The pros and cons of digital activism

By Monica Hesse
The Washington Post / July 4, 2009
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WASHINGTON - Facebook activism, the trendy process by which we do good by clicking often, was in its full glory last week after the death of Iranian student Neda Agha Soltan, killed by gunfire in the streets of Tehran.

First, Neda showed up in Twitter feeds, then in Facebook status updates: “is Neda,’’ some wrote after their names. And when people started Facebook groups inspired by her death, we quickly joined them, feeling happy that we’d done something, that we’d contributed.

But whether virtual virtuousness will result in real-world action is unpredictable, and has as much to do with human nature as it does with amassing enough numbers. This is the problem with activism born of social networking sites.

The numbers are impressive. News outlets cited the groups, with names like “Angel of Iran,’’ as examples of public outcry, potential signs of a turning point in the disputed Iranian elections. The largest of these groups, called simply “Neda,’’ currently has nearly 36,000 members; dozens more had 1,000, or 100, or 10.

Click click click. It was so simple to join.

And . . . now what? Was clicking an end unto itself? Do Facebook groups ever translate into significant change?

Mary Joyce is the cofounder of, an organization that helps grass-roots activists figure out how to use digital technology to boost their impact. When she refers to “the pluses and minuses for the low bar of entry’’ of Facebook groups, she means that joining - or starting - a cause is easy, and that causes can reach and educate a wide range of people. That’s the plus. But that ease also means that well-intentioned groups could balloon to thousands of members, most of whom lack activism experience.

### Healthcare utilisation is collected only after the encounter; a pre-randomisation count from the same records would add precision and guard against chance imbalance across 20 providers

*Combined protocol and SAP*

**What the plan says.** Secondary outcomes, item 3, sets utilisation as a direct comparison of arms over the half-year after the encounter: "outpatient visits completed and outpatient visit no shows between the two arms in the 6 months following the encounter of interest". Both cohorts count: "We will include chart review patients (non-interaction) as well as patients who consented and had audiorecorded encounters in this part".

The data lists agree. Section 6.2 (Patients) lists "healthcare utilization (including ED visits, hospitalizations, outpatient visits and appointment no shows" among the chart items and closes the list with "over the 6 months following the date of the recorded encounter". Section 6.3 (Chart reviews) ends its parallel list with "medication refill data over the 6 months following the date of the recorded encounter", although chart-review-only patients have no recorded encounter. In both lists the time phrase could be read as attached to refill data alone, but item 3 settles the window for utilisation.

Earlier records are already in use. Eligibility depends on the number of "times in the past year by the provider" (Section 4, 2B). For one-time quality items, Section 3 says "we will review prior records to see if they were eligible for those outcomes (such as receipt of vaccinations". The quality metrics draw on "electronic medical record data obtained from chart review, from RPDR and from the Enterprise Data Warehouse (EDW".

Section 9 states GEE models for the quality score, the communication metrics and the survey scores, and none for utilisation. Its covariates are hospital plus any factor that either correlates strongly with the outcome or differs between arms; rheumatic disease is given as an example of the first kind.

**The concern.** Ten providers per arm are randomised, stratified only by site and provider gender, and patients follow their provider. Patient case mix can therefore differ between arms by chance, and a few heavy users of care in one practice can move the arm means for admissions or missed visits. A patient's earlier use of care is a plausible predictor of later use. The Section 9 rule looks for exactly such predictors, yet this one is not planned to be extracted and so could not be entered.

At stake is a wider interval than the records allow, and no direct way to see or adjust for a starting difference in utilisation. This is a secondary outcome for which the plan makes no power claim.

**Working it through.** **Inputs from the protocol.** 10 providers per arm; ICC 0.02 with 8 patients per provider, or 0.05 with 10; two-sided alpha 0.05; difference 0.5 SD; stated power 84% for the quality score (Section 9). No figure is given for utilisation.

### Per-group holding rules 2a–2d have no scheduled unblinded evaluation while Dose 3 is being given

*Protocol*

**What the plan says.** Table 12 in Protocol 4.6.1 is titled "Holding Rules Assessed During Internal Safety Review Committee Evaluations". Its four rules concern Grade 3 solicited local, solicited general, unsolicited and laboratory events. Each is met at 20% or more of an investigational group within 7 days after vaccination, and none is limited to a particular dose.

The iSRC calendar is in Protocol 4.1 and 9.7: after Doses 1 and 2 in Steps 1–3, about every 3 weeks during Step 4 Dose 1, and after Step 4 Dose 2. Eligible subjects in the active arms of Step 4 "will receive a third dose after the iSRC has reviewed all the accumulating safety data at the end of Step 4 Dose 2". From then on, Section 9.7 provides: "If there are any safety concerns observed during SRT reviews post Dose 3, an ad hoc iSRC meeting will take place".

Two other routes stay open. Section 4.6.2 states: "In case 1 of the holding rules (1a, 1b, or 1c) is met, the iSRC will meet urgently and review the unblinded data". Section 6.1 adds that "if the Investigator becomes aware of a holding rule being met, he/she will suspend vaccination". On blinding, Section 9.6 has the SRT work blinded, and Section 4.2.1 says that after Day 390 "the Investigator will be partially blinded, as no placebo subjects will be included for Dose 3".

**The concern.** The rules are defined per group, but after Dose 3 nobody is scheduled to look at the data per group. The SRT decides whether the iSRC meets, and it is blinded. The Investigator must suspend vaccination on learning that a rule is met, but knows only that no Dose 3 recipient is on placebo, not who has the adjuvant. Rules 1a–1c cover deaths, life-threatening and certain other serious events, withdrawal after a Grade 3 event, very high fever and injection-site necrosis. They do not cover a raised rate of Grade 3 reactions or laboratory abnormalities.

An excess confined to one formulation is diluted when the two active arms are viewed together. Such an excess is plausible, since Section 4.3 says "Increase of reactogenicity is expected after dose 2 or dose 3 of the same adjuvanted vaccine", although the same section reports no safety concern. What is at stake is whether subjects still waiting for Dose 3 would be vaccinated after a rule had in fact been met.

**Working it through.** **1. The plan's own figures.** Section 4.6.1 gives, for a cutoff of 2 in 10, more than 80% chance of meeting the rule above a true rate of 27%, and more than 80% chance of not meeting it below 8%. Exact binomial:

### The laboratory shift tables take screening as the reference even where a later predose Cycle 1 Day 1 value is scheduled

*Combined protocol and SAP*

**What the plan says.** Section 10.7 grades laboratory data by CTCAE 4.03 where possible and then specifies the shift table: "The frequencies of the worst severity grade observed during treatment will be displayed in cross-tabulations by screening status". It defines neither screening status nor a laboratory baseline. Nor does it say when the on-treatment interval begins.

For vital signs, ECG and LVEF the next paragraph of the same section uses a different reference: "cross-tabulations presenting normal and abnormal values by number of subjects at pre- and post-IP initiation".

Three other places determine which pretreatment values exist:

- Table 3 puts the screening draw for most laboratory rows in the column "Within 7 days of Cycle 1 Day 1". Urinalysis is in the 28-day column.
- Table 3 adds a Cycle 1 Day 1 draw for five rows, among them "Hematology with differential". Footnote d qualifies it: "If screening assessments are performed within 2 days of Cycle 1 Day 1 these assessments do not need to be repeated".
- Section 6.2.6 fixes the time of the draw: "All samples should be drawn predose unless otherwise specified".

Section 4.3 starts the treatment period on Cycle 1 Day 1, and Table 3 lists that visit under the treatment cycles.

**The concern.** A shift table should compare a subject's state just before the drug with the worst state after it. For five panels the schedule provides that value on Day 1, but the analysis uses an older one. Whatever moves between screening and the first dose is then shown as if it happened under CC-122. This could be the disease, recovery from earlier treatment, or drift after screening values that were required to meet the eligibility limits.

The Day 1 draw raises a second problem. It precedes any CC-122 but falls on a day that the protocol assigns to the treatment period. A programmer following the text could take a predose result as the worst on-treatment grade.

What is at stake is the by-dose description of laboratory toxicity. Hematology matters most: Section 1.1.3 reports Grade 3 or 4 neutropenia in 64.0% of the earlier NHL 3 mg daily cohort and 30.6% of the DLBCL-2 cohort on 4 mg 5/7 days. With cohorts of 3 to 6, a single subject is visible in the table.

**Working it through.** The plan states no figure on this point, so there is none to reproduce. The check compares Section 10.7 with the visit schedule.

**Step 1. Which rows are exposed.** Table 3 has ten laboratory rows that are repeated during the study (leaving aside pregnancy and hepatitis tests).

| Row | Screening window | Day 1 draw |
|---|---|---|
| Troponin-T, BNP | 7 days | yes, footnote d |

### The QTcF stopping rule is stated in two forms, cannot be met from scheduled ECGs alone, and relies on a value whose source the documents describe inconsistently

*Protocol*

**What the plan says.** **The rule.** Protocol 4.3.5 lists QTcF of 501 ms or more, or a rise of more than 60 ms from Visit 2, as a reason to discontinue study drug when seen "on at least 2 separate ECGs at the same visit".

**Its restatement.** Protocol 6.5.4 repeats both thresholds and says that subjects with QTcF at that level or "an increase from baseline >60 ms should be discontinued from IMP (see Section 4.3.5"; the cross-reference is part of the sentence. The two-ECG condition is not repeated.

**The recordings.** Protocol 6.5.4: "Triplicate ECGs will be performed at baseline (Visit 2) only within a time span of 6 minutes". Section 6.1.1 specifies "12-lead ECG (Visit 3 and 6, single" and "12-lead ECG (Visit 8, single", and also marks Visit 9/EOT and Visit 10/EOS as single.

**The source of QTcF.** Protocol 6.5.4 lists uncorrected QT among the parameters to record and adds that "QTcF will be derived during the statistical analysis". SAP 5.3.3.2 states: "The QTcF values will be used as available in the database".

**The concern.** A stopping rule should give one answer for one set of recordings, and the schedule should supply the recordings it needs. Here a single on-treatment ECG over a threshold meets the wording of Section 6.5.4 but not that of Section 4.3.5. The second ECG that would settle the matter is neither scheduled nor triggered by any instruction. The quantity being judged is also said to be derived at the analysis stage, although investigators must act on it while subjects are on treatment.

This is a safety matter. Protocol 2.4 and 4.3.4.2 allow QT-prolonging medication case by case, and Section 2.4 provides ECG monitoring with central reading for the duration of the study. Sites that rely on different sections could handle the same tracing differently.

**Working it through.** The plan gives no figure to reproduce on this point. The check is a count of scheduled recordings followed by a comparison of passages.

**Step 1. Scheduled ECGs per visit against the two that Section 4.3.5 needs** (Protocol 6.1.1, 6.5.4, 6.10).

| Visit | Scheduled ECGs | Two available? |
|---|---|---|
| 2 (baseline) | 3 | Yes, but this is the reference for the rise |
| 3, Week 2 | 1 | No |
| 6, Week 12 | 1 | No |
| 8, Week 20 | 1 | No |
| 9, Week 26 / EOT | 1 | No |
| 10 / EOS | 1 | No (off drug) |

“Commitment levels are opaque,’’ says Joyce, who last year took a leave from DigiActive to work as new-media operations manager for Barack Obama’s campaign. “Maybe a maximum of 5 percent are going to take action, and maybe it’s closer to 1 percent. . . . In most cases of Facebook groups, members do nothing. I haven’t yet seen a case where the Facebook group has led to a sustained movement.’’

There have, of course, been big examples of single-event success: The Internet-based organization Burma Global Action Network began as one American’s Facebook group, formed to support monks’ protest. The group coordinated a global “day of action’’ in 2007 that drew protesters around the world. More measurably, the release of Fouad Mourtada, imprisoned for impersonating a member of Moroccan royalty online, was attributed in part to protests that began on Facebook and Flickr and spread offline.

But more often the stories of Facebook activism look like Egypt’s April 6 Youth Movement earlier this year, in which a Facebook group calling for a national strike in support of laborers gained a much-publicized 75,000 members - and then fizzled out in real life.